Flash! Friday # 29

CLOSED! Thanks to everyone for coming out to help dear Mlle Mona with her tale. Judge’s results will post Saturday afternoon.

I just can’t stop myself.

It was such fun last week with all the stories reimagining the Lady of Shallot’s tragic tale, I wanted to see what you maniacs would do with the ultimate Queen of the Clandestine, La Gioconda herself. She knows something, right? What does she know? Why is she grinning in that maddening fashion? This week’s the time and place to spill her deepest secrets.

(Here are your contest guidelines).

This week’s covert assignment is judged by clever mastermind and SVW member Beth Peterson. (Be sure to check out her judge page to investigate what she looks for in a winning entry.)

Let’s synchronize our watches…. now GO!

Word limit: 150-word story (25-word leeway on either side) based on the photo prompt.

* How: Post your story here in the comments. Include your word count (between 125-175 words, exclusive of title) and Twitter handle if you’ve got one.

* Deadline: 11:59pm ET tonight (check the world clock if you need to; Flash! Friday’s on Langley time)

Winners: will post tomorrow (Saturday)

Prize: A black-market-worthy e-trophy e-dragon e-badge, a covertly personalized page here at FF, a dastardly ingenious 60-second interview feature next Wednesday, and YOUR NAME in glowing Kryptonite across the shoulders of the world (so to speak). NOTE: Winning and non-winning stories alike remain eligible for selection for Monday’s Flash Points. 

* Follow @FlashFridayFic on Twitter for up-to-date news/announcements/secret dragon decoder rings.  And now for your prompt:

"La Gioconda," by Leonardo da Vinci

“La Gioconda,” by Leonardo da Vinci

63 thoughts on “Flash! Friday # 29

  1. Lady of Ice
    A breeze blew in from the Ice Mountains from the west. It ruffled Lady Liada’s dark hair. She was used to the cold air; Lord Fergast, however, wasn’t.
    “How can your ladyship stand such weather?” he said, rubbing his arms from underneath his thick fur cloak. It was spring, yet he was dressed as if it were still winter.
    In contrast, Lady Liada wore a fine black and red silk dress, and no cloak.
    “I have been raised in the mountains. I thrive in the cold, just as the roses within your castle garden thrive in spring,” she said, cool and collected.
    “But how can you stand living so near the mountains? Near the dragons?” Fergast asked, nervous.
    “Because,” she said, turning to face him, a slight smile barely curving on her lips, “the dragons would not dare harm me.”
    Her dark eyes turned an icy blue.
    “Not me.”
    Word Count: 149


  2. @StephenWilds
    “Ungrateful” – 175 words

    Monica was becoming frustrated. She shifted and twitched, trying to look like she wasn’t moving at all, hand almost jerking up to her face involuntarily, due to her fiercely itching nose.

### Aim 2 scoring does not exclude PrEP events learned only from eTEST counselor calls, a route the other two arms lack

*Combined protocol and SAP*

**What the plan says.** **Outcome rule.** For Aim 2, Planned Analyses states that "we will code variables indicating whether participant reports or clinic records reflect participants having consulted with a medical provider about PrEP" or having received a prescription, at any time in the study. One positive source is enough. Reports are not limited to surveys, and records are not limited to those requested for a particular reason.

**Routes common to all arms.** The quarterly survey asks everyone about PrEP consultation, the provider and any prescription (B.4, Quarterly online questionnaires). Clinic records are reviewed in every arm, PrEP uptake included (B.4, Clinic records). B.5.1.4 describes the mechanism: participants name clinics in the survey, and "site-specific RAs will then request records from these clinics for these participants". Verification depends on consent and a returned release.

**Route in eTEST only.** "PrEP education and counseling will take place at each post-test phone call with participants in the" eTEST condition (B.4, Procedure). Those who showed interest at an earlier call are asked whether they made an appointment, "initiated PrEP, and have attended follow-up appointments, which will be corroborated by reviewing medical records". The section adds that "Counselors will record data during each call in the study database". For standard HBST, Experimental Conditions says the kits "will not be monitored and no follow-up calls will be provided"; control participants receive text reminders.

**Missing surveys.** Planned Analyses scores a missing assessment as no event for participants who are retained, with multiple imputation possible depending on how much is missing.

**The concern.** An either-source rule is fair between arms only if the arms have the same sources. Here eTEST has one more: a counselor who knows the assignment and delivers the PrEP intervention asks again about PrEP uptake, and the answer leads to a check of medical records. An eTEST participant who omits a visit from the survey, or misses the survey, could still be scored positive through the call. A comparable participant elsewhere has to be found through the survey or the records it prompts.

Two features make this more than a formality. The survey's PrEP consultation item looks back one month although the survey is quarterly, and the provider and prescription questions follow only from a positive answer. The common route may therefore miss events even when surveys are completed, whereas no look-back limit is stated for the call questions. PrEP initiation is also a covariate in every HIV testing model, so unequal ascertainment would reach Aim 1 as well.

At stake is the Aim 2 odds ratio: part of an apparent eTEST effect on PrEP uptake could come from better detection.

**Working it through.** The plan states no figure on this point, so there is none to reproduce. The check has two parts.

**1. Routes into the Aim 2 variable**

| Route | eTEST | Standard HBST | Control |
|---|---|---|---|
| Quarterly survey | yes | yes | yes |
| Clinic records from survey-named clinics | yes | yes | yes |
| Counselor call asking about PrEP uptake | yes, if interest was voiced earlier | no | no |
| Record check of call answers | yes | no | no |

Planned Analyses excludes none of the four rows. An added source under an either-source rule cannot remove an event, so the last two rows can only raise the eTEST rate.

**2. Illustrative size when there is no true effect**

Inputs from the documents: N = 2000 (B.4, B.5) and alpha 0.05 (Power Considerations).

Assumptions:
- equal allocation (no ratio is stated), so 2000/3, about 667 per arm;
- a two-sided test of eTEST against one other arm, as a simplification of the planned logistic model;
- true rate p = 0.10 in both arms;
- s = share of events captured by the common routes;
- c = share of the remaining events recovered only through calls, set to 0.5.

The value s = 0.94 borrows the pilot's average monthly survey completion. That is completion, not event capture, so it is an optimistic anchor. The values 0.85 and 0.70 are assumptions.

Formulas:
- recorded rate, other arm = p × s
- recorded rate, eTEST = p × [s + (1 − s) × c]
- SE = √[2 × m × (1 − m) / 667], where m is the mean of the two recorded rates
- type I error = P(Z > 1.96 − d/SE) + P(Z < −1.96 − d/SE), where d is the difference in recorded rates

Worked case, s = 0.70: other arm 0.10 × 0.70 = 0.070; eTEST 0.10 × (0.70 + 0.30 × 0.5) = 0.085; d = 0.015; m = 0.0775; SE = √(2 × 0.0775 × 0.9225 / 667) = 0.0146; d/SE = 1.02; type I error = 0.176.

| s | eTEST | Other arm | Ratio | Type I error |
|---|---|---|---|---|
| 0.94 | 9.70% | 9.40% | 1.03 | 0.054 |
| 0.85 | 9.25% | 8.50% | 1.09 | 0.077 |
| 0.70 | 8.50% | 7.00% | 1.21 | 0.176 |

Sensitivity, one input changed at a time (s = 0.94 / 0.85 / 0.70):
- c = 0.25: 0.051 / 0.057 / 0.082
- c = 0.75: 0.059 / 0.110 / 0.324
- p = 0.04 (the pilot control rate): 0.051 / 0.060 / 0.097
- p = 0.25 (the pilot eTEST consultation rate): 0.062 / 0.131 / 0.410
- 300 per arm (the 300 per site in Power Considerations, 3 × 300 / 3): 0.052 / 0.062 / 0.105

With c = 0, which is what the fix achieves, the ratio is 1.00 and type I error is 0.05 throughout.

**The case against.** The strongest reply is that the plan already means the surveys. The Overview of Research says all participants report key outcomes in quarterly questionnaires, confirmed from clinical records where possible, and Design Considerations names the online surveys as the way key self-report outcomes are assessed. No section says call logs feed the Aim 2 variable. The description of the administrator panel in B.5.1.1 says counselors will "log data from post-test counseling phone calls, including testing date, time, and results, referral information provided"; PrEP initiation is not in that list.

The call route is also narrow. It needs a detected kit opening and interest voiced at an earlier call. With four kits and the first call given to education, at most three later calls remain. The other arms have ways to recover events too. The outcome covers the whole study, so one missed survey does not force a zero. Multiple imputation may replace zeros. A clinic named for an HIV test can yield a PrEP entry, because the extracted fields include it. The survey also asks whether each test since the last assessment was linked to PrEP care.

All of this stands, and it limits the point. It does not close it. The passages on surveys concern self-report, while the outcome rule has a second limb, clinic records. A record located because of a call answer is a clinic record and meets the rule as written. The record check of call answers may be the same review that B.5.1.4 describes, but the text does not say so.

“He’ll immortalize you!”
    Those words sounded flattering when Bernadette had convinced her to go see the great master painter, to sit and model for this beloved artist. Was Bernadette having a laugh at her expense? It had been over three hours on this stool, looking the best she had in years, wasting it away in this workshop that wreak of wet furs, sawdust, and burning wax.
    Monica had done her best to be polite and charming, knowing how influential of a man she had this appointment with. She had asked questions about his work, but he only wished to work. The Master did not let her see herself in the painting. It was too personal for him. Every instance that she had moved he would clear his throat in agitation, even when his back was turned to her.
    Monica was beginning to hate art.


    • I used to model at art schools some 20 years ago. One time there was this guy who first complained that they’d sent in a model with such a “round face.” The instructor told him that one works with the model they are given. The guy insisted that I was “moving my head” and bitched at me every few seconds. I finally snapped at him and told him that I was not moving my head. He threw a tantrum, threw his painting in the trash, grabbed his supplies, and stormed out.
      Fortunately, I didn’t usually have to deal with people that petulant. I modeled on and off for about 5 years.


  3. @todayschapter
    “Revealed” – 174 words

    The artist paced anxiously waiting for his lordship. This was the fourth attempt to capture the likeness of his wife. The first he’d deemed “chubby”, the second “depressing” and the previous attempt “boring”. When her ladyship had learned of this assessment she exclaimed, “Well then we shall ensure he won’t be bored with this one.” That’s when the trouble began.
    The King burst into the room. He did not wait for an invitation to reveal the work, this was not a man used to waiting. He skidded to a halt as he saw the painting and stammered to get out his review, “w…w…where are her clothes?”
    The artist took a deep breath, “She refused to wear them my lord.”
    The King stared transfixed, “I see, well I shall deal with her later. You shall paint clothes on this at once before being escorted to the dungeon.” The King turned to leave but couldn’t resist a final glance at the canvas. As he stormed out he shouted, “And paint that stupid smirk off her face!”


  4. Hal Itosis’ Model
    Word Count: 149
    “I’ve gotta say, Mona, of all the ladies who have come in looking to model for our fall line, you’re my favorite!”
    These words of praise came from the lips of Hal Itosis, owner of the Netherworld’s very popular warehouse store, Hal’s Club. Hal imagined the Quatloos clinking as he pictured the women who would be inspired to buy the clothes modeled by this exquisite creature.
    “Grazie, Mr. Hal,” the woman said with a marked Italian accent. “It’s-a been a while since I pose, but maybe I still got it, eh?”
    “My good lady, you’ve got it in spades!” the money-loving man from Leng declared. “You’ve got that Everywoman look, but with that certain je ne sais quoi. It’s the look that every woman’s gonna want! You model the clothes, I’ll sell ‘em, and we’ll both collect the Quatloos! Now, let’s arrange for a shoot as soon as possible!”